New Zealand’s population is estimated to be something just over 4 million souls living in and around the cities, towns and villages of Aotearoa. Countless further ‘Kiwis’ are scattered across the expanse of the globe, peddling the pioneering spirit of the New Zealander beyond our modest borders. Since the earth rocked beneath the city of Christchurch it has become apparent that the distances in space and time between New Zealanders at home and abroad have vanished, leaving us all as one large whanau; one large family watching, helping and hoping. During this time we have stood ready to offer assistance, to speak words of comfort and to utter prayers for our fellow Kiwis.
In New Zealand it is common to call another your mate, your bro or your cuz (cousin). At times it is nothing more than a learned response, a turn of phrase that rolls off the tongue without thought. But there is also a sense in New Zealand that we are all mates, brothers, sisters and cousins. That even strangers can find a common thread based on nothing more than that they have come from the same nest; that they are both Kiwis. At times that notion is tested, sometimes is bent to the point of breaking, but regardless it survives. It is an aspect of New Zealand’s national identity that is precious and should elicit a feeling of pride.
The devastation that has been wrought upon Christchurch has destroyed homes, claimed lives and left a city and its people shaken and grieving. True to form, New Zealanders have not let their mates down. The alacrity in which New Zealanders have responded to Christchurch’s plight has been worthy of this great little nation. Amongst others, Australia, America and Britain have come to offer their support and aid; Premier, Queen and President alike have offered words of condolence. In a moment of darkness and despair, Cantabrians can take solace that they have support not just from their fellow country men and women but from around the world.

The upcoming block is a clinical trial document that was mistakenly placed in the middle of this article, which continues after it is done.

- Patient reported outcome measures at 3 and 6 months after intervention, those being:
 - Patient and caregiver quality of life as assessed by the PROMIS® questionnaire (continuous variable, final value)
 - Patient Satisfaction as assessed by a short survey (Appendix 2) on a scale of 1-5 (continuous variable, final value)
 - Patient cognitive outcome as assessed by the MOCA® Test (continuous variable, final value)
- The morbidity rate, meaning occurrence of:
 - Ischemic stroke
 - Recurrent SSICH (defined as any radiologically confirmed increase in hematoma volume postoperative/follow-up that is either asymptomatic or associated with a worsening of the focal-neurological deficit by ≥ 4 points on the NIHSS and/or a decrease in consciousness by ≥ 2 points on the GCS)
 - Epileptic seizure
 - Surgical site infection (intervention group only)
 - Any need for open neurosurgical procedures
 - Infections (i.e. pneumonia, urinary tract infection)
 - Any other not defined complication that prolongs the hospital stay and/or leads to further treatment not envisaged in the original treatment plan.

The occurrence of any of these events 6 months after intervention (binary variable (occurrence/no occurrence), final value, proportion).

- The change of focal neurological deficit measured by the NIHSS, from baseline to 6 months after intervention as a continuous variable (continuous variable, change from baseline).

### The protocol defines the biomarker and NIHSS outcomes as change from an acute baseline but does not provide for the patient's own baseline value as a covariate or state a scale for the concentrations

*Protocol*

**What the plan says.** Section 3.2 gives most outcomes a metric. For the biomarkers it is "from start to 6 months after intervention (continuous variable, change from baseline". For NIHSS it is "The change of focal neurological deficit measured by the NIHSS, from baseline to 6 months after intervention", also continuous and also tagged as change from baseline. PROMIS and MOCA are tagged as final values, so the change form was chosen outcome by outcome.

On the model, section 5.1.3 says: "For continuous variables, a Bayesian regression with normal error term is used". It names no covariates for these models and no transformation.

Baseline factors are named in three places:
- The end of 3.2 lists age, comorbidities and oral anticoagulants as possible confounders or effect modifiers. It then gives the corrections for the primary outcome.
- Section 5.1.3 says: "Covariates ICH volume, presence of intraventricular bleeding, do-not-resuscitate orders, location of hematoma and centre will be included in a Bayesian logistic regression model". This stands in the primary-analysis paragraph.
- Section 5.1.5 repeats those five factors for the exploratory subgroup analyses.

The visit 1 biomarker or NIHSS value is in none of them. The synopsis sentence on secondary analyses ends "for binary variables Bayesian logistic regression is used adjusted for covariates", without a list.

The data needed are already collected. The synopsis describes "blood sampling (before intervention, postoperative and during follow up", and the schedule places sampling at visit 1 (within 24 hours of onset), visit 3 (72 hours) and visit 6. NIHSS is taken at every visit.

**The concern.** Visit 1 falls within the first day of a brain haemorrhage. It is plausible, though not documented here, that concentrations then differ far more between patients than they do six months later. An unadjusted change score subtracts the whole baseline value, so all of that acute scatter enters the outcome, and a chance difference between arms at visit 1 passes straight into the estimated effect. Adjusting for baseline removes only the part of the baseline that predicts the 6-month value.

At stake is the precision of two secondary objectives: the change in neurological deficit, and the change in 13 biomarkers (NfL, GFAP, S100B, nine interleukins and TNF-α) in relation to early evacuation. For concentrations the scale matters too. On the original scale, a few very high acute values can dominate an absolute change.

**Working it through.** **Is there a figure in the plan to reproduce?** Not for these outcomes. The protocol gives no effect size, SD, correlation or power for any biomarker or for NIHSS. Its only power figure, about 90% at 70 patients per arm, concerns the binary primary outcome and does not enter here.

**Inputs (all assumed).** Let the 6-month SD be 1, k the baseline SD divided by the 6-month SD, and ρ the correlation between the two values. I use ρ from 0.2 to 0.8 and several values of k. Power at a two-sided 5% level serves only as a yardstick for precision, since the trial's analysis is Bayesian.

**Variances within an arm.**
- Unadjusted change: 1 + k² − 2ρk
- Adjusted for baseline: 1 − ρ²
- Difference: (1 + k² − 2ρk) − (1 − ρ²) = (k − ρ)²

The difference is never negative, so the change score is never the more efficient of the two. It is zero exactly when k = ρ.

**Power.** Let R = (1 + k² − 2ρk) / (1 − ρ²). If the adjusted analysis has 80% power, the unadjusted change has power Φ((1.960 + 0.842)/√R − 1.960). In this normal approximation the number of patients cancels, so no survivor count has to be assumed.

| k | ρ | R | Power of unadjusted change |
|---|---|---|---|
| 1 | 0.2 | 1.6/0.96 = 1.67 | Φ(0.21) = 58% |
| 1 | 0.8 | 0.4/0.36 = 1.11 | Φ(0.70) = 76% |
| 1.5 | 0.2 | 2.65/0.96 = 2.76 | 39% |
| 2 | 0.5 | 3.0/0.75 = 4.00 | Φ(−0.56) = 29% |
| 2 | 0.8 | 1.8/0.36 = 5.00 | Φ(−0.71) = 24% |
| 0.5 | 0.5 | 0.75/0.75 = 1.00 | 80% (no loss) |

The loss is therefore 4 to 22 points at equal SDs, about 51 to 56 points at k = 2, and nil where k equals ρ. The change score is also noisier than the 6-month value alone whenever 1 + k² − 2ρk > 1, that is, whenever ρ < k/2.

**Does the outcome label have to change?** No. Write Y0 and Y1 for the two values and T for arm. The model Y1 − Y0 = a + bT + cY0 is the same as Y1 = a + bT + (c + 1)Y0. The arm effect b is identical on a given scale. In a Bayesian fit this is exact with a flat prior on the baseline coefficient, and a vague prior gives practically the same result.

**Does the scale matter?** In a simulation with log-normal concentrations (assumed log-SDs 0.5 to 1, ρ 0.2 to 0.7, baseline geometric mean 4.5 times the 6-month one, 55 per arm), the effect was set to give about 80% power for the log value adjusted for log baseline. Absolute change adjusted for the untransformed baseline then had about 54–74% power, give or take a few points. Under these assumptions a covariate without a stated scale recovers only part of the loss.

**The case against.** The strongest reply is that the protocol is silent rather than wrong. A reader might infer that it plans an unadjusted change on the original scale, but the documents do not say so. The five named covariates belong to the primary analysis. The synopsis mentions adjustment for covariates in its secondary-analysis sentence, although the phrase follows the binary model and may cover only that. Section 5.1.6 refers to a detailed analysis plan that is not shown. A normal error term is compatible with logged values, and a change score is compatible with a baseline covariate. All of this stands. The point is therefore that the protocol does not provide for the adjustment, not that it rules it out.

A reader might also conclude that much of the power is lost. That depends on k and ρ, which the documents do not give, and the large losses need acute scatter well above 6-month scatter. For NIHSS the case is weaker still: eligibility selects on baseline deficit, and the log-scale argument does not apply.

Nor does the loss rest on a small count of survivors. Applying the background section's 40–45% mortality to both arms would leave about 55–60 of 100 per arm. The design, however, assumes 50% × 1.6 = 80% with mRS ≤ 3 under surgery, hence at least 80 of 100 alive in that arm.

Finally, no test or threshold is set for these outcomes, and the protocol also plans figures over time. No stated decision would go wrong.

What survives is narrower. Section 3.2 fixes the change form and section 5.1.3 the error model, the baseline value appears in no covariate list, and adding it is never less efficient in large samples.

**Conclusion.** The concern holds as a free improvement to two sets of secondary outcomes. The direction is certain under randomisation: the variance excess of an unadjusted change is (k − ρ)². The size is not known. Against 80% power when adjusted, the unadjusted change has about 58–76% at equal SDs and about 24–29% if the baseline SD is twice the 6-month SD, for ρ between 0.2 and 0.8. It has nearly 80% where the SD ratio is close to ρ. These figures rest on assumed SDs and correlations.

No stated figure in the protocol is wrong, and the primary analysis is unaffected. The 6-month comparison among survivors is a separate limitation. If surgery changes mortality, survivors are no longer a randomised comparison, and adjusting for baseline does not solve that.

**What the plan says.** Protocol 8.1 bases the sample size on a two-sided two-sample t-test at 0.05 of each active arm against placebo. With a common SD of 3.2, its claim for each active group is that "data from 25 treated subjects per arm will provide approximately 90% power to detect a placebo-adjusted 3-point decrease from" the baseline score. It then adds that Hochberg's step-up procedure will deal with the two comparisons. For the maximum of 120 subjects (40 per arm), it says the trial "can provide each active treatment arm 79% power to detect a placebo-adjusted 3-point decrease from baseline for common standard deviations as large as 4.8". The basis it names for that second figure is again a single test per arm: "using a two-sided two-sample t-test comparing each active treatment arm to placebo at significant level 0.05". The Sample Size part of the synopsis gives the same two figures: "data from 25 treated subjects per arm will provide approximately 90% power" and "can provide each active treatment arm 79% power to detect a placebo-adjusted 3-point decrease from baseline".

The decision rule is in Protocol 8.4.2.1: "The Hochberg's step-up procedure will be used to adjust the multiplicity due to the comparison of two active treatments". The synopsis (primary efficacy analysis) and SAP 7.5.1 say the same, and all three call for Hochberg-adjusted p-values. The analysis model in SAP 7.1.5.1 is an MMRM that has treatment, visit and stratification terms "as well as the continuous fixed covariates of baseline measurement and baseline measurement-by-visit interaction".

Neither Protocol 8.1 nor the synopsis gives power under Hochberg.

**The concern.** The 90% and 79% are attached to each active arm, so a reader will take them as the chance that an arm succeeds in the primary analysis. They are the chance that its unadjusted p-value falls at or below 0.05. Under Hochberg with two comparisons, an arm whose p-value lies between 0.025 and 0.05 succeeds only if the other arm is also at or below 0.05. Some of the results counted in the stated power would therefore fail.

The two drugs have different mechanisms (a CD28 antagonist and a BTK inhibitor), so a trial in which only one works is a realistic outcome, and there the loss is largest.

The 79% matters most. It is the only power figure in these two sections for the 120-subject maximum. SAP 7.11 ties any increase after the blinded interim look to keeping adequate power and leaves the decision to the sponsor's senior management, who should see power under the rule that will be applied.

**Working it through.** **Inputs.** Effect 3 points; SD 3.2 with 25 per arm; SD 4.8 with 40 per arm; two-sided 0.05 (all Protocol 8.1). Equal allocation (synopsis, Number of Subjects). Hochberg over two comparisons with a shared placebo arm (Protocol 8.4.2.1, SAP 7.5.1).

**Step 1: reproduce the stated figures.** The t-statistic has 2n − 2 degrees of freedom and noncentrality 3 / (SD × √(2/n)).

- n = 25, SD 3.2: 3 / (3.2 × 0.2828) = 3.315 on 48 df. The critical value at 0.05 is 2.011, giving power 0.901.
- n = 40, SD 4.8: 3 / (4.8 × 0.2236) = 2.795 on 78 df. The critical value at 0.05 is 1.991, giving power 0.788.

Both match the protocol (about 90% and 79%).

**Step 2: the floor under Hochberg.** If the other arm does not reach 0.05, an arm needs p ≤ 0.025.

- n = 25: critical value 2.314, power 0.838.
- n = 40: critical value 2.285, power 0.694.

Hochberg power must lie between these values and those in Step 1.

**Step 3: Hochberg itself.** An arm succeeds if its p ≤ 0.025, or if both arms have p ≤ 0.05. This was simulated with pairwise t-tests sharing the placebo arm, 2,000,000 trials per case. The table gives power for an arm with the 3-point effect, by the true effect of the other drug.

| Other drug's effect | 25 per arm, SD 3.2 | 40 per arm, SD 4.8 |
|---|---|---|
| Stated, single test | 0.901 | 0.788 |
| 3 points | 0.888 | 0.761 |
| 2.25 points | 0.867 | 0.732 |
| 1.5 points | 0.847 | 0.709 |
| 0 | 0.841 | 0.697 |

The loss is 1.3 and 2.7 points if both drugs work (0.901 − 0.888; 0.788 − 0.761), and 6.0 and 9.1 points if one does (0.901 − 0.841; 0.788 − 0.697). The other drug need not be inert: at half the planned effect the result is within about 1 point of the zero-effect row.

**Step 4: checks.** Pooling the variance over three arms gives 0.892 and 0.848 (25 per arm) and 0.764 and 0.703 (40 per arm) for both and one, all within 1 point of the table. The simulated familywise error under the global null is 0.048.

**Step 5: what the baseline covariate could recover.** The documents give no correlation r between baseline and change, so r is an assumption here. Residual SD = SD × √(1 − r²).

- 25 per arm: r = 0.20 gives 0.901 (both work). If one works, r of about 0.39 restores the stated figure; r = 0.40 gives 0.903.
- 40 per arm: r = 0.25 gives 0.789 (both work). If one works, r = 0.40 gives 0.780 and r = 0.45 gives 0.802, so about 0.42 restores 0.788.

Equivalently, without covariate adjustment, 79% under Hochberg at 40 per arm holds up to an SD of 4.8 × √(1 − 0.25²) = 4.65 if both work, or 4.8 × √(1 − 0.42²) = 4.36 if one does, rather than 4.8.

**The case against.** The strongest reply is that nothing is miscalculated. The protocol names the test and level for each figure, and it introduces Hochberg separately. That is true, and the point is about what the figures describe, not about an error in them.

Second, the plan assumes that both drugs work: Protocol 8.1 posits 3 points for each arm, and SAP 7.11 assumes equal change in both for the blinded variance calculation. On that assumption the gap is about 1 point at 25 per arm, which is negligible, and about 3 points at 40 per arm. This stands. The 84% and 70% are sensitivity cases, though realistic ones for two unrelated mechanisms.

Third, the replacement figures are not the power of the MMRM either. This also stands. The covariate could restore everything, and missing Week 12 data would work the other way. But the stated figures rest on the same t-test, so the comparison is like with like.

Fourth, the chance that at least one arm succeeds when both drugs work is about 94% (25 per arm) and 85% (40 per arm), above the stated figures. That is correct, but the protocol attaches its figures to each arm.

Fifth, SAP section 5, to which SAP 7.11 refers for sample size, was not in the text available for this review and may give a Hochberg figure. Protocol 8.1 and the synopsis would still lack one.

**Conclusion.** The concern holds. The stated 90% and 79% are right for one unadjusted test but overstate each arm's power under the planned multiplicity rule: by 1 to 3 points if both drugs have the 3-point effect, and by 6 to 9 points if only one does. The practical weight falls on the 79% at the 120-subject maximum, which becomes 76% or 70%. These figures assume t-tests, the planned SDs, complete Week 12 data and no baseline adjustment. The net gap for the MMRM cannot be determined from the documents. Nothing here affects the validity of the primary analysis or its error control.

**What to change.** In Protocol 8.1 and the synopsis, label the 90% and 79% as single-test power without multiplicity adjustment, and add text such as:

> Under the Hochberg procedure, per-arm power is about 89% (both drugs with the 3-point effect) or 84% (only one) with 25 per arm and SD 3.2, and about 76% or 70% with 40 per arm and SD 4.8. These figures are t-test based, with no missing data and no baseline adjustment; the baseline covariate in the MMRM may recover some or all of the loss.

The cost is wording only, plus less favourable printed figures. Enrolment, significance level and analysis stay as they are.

In his address on Wednesday (NZ time), the Prime Minister John Key had these words of reassurance for Christchurch
On behalf of New Zealand let me say to all of you: We feel your pain, as only a small nation can, for none of us feel removed from this event. I am a proud son of Christchurch. I was raised there, I got my first job there, my sister lives there, my mother died there, I know what a wonderful place it is. But my connection to Christchurch is no rare thing. All New Zealanders have a piece of our heart in Christchurch. All of our lives are touched by this event. A friend or family member who lives there. A time spent studying there or a memorable experience had there. We feel connected to your suffering. Your tragedy is our tragedy. Today I want Christchurch to hear this message: You will get through this. This proud country is right behind you and we are backing you with all our might. The world is with us.
Knowing the Kiwi desire to help those in need, the Kiwi mindset to ‘look after your mates’ there is no doubting the sincerity of these words, nor the strength of the New Zealand character to overcome this disaster.
Separated by half the globe, the physical distance between the UK and NZ has been more keenly felt over the last two days. There seems to be very little that one can achieve to help New Zealand while in another country and in another time zone. However, thanks to the technology of the phone, the television and the internet the connections in this world are much strengthened and distances reduced.
For what it is worth, my contribution and assistance is these words written above and what financial contributions I can make to those organisations that are helping out back home. Personally, I don’t like to ask for money – it is one my eccentric traits – I feel uncomfortable at the thought of it and will do whatever I can to avoid its necessity. However, at this time I will ask that, if possible, readers make whatever contribution they can to those organisations back in NZ that helping Cantabrians through this period. Links are provided below.